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  • Chynna Rhooms

Take the Windrush, then change on to the Suffy G: Is London ready for a history lesson?

Updated: Mar 1

This past month, Sadiq Khan revealed that the London Overground was undergoing a rebrand to ‘reflect London’s rich local culture and history’ and to bring more clarity for travelling Londoners. This announcement has been nothing short of controversial, especially given that the UK officially entered a recession in December last year, and these changes to the Overground cost an eye-watering £6 million. The following TikTok gives a glimpse into the polarised views of the changes to the Overground:


When we dissect why this revamp has caused such a controversy, there are two sides, as always. For some Londoners, this rebrand is a lazy attempt to accelerate inclusion and is even insulting to communities that still feel excluded, mainly from Britain today. Eyebrows have particularly been raised at Windrush Line, as this commemoration glosses over the fact that the Windrush generation has been been failed time and time again – especially after the infamous Windrush scandal.


This frustrated X user put it eloquently: 




The frustration amongst the West Indian community is justified as it was revealed that a record number of Windrush compensation claims were rejected last year, which makes the line seem like a hollow gesture even more. 


On the contrary, one person in our feeds was thrilled to see lines which were representative of her family heritage and the contribution her grandparents made to Britain today: 




The other lens is something that we know all too well here at The Unmistakables, which is the backlash from the conservative critics in the continued ‘war on the woke’. This initiative has been slated for its hefty price tag – a waste of taxpayers' money and counted as nothing more than ‘virtue signalling’. While some Londoners feel other issues are more pressing, such as knife crime and ULEZ, Historian Simon Webb has even suggested that naming a tube line after the Suffragettes is ‘grossly offensive’ and signals the endorsement of a terrorist group. If we ponder on this perspective, it begs the question, is it wrong to remember the hospital to treat the first HIV patients or West Indian arrivals who often worked on the buses and tubes?


While both sides are critiquing this rebrand from different angles, both groups are questioning the same thing: who is it really serving? If we think about who gets to be memorialised in public spaces, there seems to be a common theme: British figures that have some involvement in the transatlantic Slave Trade or colonialism. Public spaces represent collective memory and a sense of belonging – and there’s a level of power at play in who remembers and who’s forgotten. Many people disagree with Sadiq Khan’s political stance, but can we fault him for trying to change the narrative in the city that was reportedly paved with gold for the migrants that came here from the Empire?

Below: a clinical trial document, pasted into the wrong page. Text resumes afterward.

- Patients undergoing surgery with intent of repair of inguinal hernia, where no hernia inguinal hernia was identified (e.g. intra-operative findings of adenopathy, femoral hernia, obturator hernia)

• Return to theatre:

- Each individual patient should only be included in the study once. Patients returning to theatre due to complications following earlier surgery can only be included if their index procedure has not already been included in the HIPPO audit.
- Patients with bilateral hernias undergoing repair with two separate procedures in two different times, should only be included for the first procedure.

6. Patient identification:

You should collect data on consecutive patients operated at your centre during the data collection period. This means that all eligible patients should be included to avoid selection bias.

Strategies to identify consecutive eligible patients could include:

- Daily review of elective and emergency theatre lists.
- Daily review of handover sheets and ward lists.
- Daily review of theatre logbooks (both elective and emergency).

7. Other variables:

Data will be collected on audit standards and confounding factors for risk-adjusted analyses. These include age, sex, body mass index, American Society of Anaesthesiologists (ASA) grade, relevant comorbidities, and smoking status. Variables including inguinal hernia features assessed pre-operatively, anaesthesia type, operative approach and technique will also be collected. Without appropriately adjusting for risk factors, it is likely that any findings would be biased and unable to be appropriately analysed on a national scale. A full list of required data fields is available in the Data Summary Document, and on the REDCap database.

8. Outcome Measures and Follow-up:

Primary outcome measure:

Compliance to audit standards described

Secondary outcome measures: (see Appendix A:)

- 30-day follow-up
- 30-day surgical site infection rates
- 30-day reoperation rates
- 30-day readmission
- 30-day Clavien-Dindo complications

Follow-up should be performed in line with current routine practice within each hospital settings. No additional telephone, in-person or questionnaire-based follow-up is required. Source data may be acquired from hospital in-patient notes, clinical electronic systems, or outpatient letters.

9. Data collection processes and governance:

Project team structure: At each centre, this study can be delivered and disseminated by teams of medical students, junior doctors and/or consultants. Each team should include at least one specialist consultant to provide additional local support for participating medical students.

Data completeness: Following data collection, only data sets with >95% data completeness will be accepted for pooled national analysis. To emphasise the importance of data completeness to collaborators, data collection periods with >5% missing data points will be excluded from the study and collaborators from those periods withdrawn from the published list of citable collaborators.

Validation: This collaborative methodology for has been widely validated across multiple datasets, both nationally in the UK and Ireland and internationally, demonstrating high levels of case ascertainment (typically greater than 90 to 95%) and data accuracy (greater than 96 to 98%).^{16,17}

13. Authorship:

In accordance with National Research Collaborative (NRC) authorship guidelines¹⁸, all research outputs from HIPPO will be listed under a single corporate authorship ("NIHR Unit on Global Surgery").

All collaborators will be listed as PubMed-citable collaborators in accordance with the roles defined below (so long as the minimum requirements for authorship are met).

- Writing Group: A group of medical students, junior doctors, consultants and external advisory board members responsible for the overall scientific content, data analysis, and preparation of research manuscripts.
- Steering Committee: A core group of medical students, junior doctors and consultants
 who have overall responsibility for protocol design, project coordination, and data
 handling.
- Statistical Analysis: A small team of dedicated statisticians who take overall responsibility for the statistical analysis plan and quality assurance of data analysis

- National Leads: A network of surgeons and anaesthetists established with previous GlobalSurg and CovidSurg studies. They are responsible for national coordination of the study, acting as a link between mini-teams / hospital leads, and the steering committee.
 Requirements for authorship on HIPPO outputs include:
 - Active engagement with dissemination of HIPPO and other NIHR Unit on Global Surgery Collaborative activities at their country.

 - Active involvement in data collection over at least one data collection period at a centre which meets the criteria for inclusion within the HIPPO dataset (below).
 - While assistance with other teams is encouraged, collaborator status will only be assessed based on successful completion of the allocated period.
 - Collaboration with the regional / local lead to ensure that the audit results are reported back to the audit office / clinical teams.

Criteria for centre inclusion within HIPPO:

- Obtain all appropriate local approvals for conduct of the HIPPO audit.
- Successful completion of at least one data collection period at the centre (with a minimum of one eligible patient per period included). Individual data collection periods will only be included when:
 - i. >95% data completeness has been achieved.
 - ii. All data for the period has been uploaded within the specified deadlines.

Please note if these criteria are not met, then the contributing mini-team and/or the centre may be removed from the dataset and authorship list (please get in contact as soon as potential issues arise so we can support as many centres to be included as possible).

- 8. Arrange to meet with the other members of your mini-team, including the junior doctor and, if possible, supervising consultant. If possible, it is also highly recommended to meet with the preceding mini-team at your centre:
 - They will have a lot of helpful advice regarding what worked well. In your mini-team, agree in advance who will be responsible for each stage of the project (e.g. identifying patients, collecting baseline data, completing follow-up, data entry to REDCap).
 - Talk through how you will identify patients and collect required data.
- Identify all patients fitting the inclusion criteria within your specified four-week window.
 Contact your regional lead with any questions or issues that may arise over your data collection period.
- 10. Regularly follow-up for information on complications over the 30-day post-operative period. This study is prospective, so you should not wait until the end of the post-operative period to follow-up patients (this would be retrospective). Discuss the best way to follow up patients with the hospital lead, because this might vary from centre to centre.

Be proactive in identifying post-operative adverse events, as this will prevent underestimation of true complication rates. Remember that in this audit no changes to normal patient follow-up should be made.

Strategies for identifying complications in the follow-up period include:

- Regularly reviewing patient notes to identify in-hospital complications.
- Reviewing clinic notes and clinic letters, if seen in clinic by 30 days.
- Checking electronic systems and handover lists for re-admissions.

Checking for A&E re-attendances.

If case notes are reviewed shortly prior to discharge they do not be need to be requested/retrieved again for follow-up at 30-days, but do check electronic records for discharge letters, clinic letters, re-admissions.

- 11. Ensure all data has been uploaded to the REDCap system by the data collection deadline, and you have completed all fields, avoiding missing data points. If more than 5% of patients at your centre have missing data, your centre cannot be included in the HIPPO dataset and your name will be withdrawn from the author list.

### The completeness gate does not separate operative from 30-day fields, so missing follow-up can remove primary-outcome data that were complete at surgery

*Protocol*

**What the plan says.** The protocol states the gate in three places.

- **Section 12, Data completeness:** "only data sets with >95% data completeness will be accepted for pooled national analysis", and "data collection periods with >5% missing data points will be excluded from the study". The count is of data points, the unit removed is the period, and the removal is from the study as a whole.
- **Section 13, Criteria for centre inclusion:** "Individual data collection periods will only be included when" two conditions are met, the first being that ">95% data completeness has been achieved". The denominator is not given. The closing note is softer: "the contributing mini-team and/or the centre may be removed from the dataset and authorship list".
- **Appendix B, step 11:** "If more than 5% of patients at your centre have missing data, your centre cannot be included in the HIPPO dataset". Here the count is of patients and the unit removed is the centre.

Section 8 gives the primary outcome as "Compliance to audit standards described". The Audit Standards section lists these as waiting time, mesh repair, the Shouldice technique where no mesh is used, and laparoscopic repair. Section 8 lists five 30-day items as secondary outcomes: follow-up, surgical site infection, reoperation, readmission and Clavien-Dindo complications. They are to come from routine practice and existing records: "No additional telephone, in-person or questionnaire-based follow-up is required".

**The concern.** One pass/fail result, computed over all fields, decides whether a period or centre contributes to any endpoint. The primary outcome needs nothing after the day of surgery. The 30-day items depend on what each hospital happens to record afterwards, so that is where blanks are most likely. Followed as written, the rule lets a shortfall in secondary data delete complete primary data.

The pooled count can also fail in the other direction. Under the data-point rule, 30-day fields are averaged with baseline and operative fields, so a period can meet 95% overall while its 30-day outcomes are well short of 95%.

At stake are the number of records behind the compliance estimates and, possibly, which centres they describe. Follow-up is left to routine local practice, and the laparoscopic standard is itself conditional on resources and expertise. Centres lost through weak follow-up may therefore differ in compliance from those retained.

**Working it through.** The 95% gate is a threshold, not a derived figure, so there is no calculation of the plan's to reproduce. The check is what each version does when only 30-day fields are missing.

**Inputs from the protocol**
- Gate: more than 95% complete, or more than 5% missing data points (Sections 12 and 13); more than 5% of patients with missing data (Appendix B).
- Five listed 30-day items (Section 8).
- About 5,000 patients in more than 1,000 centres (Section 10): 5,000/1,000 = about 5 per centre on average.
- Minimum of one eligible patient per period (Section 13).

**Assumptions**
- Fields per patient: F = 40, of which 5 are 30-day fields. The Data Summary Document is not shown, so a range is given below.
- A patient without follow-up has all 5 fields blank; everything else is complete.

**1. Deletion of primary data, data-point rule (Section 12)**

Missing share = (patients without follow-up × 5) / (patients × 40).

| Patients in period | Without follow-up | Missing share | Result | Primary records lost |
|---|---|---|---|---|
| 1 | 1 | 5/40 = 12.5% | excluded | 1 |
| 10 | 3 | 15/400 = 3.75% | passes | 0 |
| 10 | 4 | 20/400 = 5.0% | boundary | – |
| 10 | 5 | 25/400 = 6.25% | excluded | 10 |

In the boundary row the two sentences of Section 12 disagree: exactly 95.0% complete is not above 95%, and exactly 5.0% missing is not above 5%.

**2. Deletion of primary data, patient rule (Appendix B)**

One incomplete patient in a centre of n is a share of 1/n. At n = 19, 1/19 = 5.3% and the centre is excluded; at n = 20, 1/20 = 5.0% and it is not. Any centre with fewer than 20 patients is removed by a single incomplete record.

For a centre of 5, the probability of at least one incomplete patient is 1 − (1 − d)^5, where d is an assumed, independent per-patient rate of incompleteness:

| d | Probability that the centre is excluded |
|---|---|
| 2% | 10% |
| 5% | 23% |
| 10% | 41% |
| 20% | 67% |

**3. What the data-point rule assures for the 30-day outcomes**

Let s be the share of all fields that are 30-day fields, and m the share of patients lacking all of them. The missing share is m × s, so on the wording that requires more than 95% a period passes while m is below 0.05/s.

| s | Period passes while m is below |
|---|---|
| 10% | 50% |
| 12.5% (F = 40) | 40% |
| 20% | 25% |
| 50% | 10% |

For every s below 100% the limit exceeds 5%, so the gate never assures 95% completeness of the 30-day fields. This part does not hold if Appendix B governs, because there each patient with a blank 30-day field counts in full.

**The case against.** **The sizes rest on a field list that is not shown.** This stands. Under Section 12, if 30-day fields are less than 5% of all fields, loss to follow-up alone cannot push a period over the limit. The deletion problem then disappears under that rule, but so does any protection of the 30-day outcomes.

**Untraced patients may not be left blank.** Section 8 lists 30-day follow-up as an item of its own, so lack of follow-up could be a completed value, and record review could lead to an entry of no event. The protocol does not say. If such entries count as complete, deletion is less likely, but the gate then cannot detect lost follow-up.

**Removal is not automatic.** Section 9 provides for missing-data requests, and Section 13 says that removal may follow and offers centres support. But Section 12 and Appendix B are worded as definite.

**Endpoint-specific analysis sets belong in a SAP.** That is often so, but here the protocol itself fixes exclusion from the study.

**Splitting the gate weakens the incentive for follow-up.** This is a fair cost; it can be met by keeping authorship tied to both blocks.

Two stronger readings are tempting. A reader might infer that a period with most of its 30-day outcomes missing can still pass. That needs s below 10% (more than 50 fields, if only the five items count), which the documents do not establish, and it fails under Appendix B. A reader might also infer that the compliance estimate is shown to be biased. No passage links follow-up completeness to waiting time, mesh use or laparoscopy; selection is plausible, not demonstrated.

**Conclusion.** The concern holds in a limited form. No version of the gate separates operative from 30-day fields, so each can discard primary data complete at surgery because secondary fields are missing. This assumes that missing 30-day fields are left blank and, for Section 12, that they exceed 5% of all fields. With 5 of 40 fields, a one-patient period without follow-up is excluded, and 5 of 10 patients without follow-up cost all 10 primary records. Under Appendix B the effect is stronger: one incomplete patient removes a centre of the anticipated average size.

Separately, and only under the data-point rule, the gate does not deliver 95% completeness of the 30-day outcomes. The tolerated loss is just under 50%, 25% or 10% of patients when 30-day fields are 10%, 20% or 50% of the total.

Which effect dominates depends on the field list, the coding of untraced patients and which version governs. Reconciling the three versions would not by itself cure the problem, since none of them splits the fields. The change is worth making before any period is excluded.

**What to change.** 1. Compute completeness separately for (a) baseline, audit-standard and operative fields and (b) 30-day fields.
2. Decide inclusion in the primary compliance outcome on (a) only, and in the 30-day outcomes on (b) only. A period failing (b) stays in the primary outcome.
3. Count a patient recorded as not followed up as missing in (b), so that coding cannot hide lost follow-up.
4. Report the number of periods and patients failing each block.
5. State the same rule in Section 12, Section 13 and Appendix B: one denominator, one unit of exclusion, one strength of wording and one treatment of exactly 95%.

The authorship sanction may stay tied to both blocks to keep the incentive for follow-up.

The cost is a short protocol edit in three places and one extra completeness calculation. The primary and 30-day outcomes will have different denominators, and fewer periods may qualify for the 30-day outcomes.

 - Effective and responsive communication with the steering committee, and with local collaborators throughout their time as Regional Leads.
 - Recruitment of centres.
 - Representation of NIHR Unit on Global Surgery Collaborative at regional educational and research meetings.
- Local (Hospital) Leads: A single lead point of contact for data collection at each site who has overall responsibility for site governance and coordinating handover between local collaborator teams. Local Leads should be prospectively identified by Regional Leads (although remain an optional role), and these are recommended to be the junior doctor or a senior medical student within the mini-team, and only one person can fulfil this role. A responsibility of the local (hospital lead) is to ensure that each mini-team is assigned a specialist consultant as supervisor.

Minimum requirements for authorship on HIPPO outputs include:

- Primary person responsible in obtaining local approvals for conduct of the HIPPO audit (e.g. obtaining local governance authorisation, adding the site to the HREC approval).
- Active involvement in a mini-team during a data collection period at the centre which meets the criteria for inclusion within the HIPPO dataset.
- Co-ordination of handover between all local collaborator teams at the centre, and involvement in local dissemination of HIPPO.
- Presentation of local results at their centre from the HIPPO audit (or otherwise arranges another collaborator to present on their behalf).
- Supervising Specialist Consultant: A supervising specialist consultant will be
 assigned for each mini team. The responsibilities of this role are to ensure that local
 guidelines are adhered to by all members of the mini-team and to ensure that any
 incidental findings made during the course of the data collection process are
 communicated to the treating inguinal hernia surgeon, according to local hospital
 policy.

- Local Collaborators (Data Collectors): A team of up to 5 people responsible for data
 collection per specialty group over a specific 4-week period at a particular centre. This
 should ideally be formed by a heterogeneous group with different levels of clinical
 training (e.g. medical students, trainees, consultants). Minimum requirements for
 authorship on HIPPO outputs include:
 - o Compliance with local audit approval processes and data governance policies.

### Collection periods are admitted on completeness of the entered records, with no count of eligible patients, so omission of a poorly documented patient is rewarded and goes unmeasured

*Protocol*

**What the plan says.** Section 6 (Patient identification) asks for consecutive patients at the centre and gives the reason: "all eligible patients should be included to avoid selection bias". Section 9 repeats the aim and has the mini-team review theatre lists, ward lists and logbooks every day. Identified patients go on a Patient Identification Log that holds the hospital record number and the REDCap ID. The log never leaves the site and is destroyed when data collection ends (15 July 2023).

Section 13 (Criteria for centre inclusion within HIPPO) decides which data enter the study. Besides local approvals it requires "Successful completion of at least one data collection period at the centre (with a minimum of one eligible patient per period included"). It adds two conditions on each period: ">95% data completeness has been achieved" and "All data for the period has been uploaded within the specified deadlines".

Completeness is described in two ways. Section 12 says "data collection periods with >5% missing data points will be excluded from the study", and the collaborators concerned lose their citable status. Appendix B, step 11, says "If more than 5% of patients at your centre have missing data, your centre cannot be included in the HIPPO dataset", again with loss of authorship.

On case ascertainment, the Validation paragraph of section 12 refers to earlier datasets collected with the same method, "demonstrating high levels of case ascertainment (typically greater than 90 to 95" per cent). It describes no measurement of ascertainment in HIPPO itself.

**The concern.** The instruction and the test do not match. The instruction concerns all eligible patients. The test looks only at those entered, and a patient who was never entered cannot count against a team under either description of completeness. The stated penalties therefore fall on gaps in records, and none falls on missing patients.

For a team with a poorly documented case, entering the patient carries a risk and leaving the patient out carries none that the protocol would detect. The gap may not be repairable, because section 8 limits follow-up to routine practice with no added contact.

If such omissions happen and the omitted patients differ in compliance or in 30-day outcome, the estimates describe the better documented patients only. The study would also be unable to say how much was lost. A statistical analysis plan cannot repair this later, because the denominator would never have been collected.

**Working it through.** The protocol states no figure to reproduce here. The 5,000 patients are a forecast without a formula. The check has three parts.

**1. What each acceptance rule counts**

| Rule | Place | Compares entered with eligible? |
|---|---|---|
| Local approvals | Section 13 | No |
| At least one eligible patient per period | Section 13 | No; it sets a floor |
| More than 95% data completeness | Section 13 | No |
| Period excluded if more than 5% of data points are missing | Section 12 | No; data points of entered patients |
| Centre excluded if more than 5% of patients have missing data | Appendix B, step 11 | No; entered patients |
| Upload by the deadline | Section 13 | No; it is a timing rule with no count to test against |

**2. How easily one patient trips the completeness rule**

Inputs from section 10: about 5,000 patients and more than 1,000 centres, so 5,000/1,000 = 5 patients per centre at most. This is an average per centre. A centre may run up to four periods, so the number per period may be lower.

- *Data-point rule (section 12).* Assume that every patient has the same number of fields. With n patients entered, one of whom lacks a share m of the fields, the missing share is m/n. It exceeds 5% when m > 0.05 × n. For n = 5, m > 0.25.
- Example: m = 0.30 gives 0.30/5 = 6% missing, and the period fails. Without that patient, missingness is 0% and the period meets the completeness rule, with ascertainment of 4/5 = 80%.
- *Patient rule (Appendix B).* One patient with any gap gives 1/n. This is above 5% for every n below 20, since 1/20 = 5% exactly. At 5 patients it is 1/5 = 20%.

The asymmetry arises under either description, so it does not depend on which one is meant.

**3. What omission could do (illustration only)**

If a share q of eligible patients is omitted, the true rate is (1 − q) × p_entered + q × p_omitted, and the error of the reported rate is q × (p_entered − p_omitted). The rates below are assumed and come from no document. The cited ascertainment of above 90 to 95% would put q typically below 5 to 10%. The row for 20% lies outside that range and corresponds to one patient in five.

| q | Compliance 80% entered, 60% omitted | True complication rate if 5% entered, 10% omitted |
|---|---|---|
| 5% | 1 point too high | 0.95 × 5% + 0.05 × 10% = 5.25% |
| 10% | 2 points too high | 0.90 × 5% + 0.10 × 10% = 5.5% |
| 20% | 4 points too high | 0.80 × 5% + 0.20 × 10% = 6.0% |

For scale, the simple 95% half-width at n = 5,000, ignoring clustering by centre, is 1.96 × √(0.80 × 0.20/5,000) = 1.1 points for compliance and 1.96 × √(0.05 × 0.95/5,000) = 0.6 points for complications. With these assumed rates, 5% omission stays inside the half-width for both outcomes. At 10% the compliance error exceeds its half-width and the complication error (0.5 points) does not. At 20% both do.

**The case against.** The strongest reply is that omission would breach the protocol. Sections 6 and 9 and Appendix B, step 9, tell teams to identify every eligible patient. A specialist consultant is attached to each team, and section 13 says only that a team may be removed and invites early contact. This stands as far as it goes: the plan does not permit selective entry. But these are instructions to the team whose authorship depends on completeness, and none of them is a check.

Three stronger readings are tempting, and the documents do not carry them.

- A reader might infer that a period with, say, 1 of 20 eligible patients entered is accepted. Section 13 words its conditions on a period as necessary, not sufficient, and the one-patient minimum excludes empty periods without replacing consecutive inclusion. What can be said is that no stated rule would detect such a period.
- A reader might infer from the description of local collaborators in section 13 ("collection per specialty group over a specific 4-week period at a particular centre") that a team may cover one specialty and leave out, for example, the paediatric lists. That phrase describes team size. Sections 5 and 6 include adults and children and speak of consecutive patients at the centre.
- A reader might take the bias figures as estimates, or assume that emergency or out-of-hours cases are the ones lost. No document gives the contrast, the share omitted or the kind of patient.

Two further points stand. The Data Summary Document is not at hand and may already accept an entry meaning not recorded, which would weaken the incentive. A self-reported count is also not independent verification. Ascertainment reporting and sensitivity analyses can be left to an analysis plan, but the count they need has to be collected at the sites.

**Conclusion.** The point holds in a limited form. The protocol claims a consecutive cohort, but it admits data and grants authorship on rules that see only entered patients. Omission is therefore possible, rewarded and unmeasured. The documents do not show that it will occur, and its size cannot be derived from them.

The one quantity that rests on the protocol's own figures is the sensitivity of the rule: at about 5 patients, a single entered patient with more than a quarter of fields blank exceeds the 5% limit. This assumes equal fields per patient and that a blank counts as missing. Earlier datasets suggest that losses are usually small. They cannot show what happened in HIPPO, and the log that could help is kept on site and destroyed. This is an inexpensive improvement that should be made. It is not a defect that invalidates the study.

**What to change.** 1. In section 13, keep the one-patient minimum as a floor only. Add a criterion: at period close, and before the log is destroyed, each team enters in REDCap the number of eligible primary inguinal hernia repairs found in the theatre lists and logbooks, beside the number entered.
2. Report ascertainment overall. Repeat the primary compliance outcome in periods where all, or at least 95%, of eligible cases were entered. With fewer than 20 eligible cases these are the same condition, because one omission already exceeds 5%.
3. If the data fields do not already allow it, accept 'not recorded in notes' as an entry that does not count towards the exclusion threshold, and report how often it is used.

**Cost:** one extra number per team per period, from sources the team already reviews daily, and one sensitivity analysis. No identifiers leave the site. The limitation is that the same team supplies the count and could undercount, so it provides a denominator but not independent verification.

Let’s face it: whether we complain about tube strikes every other weekend or our trains being cancelled, Transport for London is a sacred entity for all Londoners – it’s a luxury. When we think about public space, whether it be tube names or street names, they all mean something, and historically, they’ve represented a Britain where diversity wasn’t given a thought. It’s certainly true that thousands of the Windrush generation are yet to be compensated, and the glass ceiling still exists, but is it so wrong to try and weave underrepresented voices into the fabric of London?


Could this move come across as performative? 


Yes. 


But can this spark conversations about the hidden histories of Londoners which have made London what it is today? 


Also yes. 


Subsequent actions to uplift and invest in underrepresented communities should be the next course of action, but that’s at the hands of the government. It may take Londoners a while to get used to hopping on the ‘Windrush’ and then taking the ‘Suffy G’,  in this fast paced city, I’m sure we’ll be fine in a few months.


To end this month’s Memo-Round-Up, here are the top three stories that have caused headlines and social media traction this month:

  1. Google is facing backlash for its new AI-powered tool, which is under fire for overcorrecting against the risk of being racist. Initially, a viral post showed this recently launched AI image generator creating an image of the US Founding Fathers, which inaccurately included a black man.

  2. 89% of British companies that took part in the world’s largest trial of a four day working week in 2022 said the policy was still in place and 51% have permanently implemented a shorter working week. 

  3. Rishi Sunak claims that he is living proof that the UK isn’t racist amid a row after suspended MP Lee Anderson's claims that Sadiq Khan is 'controlled by Islamists'. Our CEO, Asad Dhunna, has provided a perspective here.


What’s the memo?:


The greatest glory in living lies not in never falling but in rising every time we fall - Nelson Mandela

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